In a darkened room on the third floor of the NGV, six screens hang from the ceiling, showing six different projections. The films show jungles, convoys of vans, heavily armed rebels and displaced villagers. It’s all footage from war-torn regions of the Congo, and it’s shot in luminescent, vivid pink.

This is Irish artist Richard Mosse’s new work, The Enclave. He shot it all on a rare infra-red film stock, developed by Kodak and the US army during World War Two. It highlights natural foliage in bright bubblegum pink. The result is unintentionally psychedelic. “People have used it for a long time,” says Mosse, “particularly in the ‘60s, for album covers and things. It’s very niche, obviously, because it’s so bizarre. So I stockpiled it.”

The footage is raw and confronting, and set to a soundscape by Melbourne-born sound artist, Ben Frost. It’s very difficult to tell when the film starts and finishes, where to look when, or get to grips with any context. “You think you have the perfect vantage point, and then everything changes,” Mosse says. “And then you have to re-negotiate how you see it all.”

There’s no detail of the situation in the Congo, a decades-long tangle of messy, vicious wars. “I wanted to give people a perspective that’s a bit more impressionistic, a bit more emotional,” says Mosse. “There are a lot of reports written on the Congo, but no one reads them. You can read yourself to sleep with the stats and figures. But I wanted to force people to work things out for themselves.”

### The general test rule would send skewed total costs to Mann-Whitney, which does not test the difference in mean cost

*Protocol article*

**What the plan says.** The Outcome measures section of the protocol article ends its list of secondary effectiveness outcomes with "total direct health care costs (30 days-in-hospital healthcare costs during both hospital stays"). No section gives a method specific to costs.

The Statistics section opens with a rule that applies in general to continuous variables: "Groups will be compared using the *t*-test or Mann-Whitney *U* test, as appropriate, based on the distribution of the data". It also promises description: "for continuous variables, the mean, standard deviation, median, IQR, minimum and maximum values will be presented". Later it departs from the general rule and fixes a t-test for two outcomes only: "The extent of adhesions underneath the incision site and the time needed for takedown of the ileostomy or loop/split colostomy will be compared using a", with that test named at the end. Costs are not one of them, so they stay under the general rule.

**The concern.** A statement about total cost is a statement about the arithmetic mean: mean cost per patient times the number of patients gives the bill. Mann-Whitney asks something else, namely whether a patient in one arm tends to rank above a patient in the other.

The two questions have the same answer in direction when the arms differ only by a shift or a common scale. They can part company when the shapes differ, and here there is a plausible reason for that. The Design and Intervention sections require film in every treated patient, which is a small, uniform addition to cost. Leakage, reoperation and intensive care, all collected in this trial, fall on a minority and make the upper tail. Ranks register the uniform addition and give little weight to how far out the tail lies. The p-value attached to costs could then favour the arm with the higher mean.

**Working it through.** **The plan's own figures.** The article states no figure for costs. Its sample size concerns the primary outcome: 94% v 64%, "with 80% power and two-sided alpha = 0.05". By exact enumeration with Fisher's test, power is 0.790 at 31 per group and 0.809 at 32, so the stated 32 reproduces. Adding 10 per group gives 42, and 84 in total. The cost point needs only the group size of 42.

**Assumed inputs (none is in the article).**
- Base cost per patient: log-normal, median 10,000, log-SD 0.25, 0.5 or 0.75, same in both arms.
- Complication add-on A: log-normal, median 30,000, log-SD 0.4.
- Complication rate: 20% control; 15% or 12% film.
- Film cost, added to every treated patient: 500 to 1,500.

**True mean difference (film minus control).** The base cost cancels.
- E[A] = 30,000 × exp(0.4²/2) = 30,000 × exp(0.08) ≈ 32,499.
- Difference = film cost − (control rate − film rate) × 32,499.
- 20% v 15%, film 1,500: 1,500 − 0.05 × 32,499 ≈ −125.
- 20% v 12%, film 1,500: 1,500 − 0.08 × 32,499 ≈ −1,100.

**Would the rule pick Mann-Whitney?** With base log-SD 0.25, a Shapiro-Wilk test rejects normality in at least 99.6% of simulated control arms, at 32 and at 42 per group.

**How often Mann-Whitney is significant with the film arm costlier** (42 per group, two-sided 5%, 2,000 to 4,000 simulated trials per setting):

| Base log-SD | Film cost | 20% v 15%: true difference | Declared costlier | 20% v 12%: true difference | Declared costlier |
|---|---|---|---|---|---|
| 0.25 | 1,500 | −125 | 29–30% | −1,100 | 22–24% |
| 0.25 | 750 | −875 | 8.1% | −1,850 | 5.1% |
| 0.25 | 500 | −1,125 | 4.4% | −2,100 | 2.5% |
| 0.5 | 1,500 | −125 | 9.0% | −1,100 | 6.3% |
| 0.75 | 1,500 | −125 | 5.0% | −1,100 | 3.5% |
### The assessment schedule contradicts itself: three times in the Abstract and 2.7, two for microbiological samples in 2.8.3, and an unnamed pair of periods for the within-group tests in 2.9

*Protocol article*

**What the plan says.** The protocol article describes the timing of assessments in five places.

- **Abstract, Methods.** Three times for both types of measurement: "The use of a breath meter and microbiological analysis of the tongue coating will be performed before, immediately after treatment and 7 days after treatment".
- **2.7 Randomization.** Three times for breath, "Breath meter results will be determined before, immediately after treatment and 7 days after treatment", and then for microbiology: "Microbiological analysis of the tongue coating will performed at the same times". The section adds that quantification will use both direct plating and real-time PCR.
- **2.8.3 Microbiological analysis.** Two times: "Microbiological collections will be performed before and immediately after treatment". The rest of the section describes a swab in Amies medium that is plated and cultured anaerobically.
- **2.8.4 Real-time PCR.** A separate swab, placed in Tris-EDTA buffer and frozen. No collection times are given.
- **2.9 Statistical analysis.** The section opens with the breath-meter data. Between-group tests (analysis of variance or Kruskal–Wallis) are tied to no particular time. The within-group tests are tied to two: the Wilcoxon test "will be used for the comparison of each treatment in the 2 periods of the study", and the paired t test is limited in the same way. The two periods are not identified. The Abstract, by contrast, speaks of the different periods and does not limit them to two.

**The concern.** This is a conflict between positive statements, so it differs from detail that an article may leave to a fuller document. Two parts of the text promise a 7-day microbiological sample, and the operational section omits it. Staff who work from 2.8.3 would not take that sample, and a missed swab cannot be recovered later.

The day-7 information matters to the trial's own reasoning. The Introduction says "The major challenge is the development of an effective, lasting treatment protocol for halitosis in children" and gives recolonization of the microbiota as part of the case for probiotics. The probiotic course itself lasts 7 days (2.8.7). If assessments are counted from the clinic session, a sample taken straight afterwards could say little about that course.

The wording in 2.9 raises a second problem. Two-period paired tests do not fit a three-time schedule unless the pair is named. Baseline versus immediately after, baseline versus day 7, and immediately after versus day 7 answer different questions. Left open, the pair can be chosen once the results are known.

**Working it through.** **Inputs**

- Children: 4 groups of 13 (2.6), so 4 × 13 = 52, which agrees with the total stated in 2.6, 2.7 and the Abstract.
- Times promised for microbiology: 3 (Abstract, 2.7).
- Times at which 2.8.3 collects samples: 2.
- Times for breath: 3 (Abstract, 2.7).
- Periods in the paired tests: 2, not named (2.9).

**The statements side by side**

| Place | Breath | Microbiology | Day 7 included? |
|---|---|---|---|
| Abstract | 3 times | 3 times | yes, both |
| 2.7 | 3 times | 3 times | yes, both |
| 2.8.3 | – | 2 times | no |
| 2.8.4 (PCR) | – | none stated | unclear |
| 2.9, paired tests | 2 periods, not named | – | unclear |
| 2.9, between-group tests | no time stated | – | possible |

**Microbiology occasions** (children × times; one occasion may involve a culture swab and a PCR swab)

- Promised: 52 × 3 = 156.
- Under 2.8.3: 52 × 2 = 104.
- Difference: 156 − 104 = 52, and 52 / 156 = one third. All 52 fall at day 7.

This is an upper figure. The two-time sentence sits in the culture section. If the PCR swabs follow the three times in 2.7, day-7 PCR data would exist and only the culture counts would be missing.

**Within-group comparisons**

Despite the incongruity of the colour scheme, your eye adapts after a while, and it’s no longer weird – just disarmingly beautiful. “I wanted to raise the visibility of this overlooked humanitarian disaster, literally by engaging the visible,” says Mosse. “The film sees infra-red, which is an invisible spectrum of light. It alienates people, but also makes it fresh.”

“I started this project as an experiment in aesthetics,” says Mosse. “A very personal and reflexive one. I was really just bringing two incongruous things together to see what would happen, taking war photography and upending it. Seeing how it would break.”

Mosse is hesitant to be an advocate for the victims, but that’s the position he finds himself in. There are other conflicts in the world there are easily explained; goodies-versus-baddies narratives that people can get to grips with. “But there’s no black and white here,” says Mosse. “Just shades of black.”

And pink.

The Enclave runs at NGV from October 10 to February 28, 2016.

ngv.vic.gov.au